I don't know about you, but I must admit- I have totally missed the mark on this one.  I consider myself a nice person, but one thing is for sure- I am not KNOWN for my encouragement.  But you know, I know people who are.  I have a cousin named Maggie who is one of the most encouraging people I know.  Every time I finish talking to her, I feel like a superstar because of the encouragement she speaks into my life.  Whenever I hang up the phone, I feel built up, nourished, and empowered.  Paul understood the importance of these type of interactions among believers as he wrote this detailed message to the church of Ephesus. 

Do not let any unwholesome talk come of out your mouths.  Let's stop and take a look at the first part of this verse.  Basically, Paul is asking us to censor every word that comes out of our mouth.  Nothing is to be said that is harmful, critical, rude, selfish, degrading or mean.  Nothing.  Just take some time to consider some of the words that you have spoken in the last 24 hours to your friends, your neighbors, your spouses, your children.  What words have you allowed your lips to utter?

Then, as if it weren't enough just to filter what we say- we are to go out of our way to speak nothing else but words that will build up the people around us.  For each believer, it's not enough to simply "not tear down".  We have to go out of our way to speak words that will bring nourishment and healing to the people in our lives.  This is a hard task, especially for men and women who are looking for encouragement themselves.  Especially for broken people who could use some words of refreshment in their own lives.  In a sense, we are all broken people in need of healing words.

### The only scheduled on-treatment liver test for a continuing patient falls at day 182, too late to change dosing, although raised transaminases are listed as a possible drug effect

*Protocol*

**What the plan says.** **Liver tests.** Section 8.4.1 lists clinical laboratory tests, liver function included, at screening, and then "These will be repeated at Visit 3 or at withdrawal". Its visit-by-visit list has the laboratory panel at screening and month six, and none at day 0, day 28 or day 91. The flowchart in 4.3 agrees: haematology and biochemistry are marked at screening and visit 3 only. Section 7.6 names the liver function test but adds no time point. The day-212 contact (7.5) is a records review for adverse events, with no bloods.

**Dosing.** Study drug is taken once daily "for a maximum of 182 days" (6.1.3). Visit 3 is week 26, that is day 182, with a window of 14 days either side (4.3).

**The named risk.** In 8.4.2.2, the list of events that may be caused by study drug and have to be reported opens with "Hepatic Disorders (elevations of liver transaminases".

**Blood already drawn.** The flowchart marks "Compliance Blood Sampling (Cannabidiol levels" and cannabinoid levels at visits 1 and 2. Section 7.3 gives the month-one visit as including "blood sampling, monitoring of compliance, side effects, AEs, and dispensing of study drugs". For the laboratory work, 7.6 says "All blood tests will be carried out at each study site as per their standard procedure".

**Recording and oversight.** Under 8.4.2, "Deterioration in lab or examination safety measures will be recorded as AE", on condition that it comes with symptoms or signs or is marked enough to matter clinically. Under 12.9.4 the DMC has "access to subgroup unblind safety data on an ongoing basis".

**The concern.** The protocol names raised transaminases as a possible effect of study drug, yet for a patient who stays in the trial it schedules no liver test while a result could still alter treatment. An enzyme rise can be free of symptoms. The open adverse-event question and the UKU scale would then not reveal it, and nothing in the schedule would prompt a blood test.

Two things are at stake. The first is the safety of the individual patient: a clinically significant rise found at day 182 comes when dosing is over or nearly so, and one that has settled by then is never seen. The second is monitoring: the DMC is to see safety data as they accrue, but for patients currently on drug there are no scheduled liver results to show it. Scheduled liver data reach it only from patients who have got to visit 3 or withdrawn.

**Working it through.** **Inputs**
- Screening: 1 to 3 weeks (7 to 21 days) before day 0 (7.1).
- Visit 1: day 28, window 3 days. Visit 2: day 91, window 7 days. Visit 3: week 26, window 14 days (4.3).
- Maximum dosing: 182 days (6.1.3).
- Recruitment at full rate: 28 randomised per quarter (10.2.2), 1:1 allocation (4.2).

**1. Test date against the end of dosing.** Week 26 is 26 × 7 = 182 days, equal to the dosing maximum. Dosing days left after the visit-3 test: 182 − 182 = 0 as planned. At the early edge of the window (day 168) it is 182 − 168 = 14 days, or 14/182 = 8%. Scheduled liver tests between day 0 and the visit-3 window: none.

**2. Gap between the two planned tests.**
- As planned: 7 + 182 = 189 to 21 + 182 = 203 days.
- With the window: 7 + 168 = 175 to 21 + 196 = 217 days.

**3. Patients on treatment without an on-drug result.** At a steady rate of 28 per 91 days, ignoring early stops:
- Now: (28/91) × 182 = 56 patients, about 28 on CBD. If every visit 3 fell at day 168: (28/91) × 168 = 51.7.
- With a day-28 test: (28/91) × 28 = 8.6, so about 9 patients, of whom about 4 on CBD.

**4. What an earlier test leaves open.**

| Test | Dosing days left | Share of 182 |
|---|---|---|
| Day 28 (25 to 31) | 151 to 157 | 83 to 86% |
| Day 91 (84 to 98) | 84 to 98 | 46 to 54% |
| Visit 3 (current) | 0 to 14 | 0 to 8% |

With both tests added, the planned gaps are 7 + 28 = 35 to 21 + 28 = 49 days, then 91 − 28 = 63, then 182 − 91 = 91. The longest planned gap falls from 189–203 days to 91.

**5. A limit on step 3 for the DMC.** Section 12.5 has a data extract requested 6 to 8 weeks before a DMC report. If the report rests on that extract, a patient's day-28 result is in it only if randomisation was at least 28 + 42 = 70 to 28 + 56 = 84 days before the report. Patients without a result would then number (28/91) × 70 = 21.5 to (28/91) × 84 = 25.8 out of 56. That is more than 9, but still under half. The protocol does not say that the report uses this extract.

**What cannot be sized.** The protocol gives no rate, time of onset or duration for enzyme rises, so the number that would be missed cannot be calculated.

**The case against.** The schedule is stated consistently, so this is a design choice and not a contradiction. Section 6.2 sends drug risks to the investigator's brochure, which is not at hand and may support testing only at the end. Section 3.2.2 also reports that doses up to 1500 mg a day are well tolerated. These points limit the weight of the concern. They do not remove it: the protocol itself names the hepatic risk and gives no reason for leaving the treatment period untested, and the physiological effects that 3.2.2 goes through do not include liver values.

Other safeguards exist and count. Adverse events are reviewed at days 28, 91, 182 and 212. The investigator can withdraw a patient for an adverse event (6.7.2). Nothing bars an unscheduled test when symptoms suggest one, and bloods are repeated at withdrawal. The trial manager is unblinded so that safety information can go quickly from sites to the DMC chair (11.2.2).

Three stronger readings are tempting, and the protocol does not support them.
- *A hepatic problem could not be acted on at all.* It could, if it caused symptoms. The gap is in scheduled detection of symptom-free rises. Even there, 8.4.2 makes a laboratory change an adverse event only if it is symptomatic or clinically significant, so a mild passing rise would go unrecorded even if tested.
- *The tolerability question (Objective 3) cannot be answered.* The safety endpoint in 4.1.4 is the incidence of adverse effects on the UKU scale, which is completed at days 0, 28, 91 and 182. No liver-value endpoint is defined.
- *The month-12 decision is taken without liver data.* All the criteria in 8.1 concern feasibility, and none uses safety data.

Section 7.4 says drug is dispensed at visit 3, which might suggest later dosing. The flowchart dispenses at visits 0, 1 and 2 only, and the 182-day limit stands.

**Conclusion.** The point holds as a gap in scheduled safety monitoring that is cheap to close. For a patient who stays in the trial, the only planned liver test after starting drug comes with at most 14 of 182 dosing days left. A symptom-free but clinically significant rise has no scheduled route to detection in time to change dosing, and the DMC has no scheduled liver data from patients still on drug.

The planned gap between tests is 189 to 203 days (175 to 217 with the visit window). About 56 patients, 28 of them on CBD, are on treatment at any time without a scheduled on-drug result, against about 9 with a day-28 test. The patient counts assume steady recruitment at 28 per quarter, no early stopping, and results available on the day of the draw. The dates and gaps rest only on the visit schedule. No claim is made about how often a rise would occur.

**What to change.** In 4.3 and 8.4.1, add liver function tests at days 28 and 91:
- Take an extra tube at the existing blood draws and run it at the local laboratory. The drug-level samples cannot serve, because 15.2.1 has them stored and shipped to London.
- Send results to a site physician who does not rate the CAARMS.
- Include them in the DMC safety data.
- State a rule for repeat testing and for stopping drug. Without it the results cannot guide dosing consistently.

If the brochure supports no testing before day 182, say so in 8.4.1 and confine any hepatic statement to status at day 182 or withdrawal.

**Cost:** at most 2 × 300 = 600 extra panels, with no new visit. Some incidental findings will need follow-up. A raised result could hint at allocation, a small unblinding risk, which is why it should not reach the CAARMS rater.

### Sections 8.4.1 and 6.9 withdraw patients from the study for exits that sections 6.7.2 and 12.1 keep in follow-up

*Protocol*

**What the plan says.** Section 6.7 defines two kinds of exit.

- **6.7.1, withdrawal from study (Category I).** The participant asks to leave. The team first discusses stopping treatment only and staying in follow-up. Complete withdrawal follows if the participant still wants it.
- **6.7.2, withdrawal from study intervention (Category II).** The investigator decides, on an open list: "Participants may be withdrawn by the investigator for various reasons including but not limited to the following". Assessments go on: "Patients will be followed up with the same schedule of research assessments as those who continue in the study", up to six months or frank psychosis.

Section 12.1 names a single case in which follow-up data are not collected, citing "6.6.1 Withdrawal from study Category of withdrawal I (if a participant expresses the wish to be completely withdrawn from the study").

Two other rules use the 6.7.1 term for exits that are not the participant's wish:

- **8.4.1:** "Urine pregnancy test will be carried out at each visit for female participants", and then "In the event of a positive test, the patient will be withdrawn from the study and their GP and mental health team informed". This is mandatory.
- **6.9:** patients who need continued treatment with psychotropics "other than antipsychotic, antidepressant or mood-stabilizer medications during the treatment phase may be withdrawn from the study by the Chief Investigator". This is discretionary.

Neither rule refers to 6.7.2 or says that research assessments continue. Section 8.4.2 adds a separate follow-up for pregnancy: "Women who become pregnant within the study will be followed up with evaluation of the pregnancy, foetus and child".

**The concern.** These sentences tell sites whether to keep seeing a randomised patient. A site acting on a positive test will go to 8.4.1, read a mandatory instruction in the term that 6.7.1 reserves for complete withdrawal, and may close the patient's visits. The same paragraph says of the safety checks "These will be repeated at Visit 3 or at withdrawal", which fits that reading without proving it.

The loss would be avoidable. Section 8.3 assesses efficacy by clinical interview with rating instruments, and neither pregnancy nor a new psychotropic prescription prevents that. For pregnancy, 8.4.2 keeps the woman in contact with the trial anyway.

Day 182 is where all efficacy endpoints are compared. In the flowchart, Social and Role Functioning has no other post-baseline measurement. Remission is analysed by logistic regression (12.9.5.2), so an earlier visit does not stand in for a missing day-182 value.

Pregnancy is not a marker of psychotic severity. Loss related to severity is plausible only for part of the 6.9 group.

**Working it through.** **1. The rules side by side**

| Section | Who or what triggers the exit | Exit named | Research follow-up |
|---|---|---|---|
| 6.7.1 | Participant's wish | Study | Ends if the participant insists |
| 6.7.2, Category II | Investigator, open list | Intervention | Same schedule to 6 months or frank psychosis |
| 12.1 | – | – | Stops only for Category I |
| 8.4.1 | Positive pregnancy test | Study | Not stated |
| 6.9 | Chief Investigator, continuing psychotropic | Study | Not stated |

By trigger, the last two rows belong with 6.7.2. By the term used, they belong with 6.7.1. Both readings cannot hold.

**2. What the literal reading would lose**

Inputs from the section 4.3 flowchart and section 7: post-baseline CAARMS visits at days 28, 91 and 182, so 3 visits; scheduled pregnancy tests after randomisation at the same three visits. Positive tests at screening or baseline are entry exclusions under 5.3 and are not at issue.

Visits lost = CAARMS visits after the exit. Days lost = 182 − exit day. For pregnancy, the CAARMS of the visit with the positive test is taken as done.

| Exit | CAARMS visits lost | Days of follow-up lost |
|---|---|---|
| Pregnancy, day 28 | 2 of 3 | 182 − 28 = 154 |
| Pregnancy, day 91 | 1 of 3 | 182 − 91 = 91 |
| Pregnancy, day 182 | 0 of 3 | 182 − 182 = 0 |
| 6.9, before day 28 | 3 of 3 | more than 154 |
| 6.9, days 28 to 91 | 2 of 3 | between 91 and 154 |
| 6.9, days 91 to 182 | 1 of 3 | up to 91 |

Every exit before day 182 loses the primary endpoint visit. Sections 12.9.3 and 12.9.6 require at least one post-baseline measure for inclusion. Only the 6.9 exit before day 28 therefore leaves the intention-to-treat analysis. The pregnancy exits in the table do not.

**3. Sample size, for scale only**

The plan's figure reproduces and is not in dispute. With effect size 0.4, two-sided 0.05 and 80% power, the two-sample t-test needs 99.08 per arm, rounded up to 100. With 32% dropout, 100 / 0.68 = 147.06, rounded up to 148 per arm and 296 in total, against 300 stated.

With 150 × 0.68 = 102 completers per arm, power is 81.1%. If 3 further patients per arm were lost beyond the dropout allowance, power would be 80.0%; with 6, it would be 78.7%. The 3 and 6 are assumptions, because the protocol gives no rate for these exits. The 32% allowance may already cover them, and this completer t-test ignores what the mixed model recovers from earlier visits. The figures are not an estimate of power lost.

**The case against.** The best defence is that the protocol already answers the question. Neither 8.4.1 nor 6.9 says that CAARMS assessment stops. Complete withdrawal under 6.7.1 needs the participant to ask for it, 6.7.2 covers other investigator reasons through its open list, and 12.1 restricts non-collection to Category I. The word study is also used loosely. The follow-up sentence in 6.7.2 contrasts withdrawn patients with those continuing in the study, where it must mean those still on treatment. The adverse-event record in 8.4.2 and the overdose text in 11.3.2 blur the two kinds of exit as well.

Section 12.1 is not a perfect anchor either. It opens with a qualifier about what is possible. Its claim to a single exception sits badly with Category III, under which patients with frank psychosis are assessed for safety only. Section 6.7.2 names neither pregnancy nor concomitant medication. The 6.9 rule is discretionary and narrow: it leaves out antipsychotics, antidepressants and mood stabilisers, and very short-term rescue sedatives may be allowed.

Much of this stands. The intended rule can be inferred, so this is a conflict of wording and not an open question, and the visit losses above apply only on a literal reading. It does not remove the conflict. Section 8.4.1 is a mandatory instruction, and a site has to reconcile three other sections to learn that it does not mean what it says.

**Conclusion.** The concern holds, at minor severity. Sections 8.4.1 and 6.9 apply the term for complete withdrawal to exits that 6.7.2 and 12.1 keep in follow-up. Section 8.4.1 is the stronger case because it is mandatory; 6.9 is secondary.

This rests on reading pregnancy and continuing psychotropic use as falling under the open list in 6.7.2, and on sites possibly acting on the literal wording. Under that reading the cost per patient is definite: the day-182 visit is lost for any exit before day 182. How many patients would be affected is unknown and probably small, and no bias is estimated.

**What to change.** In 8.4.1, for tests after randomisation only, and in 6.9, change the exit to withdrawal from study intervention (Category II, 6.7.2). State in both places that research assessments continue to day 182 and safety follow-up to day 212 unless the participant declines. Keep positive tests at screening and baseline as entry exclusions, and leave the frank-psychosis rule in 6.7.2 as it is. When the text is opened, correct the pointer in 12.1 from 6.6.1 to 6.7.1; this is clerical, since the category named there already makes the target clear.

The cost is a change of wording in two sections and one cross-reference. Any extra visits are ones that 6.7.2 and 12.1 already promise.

But the beauty of our Lord is that He never gives us a command that He will not enable us to fulfill.  According to Proverbs 11:25   promises us that when you take the time to refresh those around you, God will bring you the refreshment that you also so desperately need.  You can count on that. 

Thirdly, in taking a look at this challenging verse we come to the last facet of our interactions with others: but only what is helpful for building others up according to their needs, that it may benefit those who listen.  

In my opinion, this is the hardest part.  In order to speak helpful words into the lives of the people around us, words that will build them up according to their needs- we must KNOW their needs.  We must develop an acute awareness of the deep seated needs of the people around us.  We must take the time to put ourselves on the back burner, and allow the needs of others to make their way forward.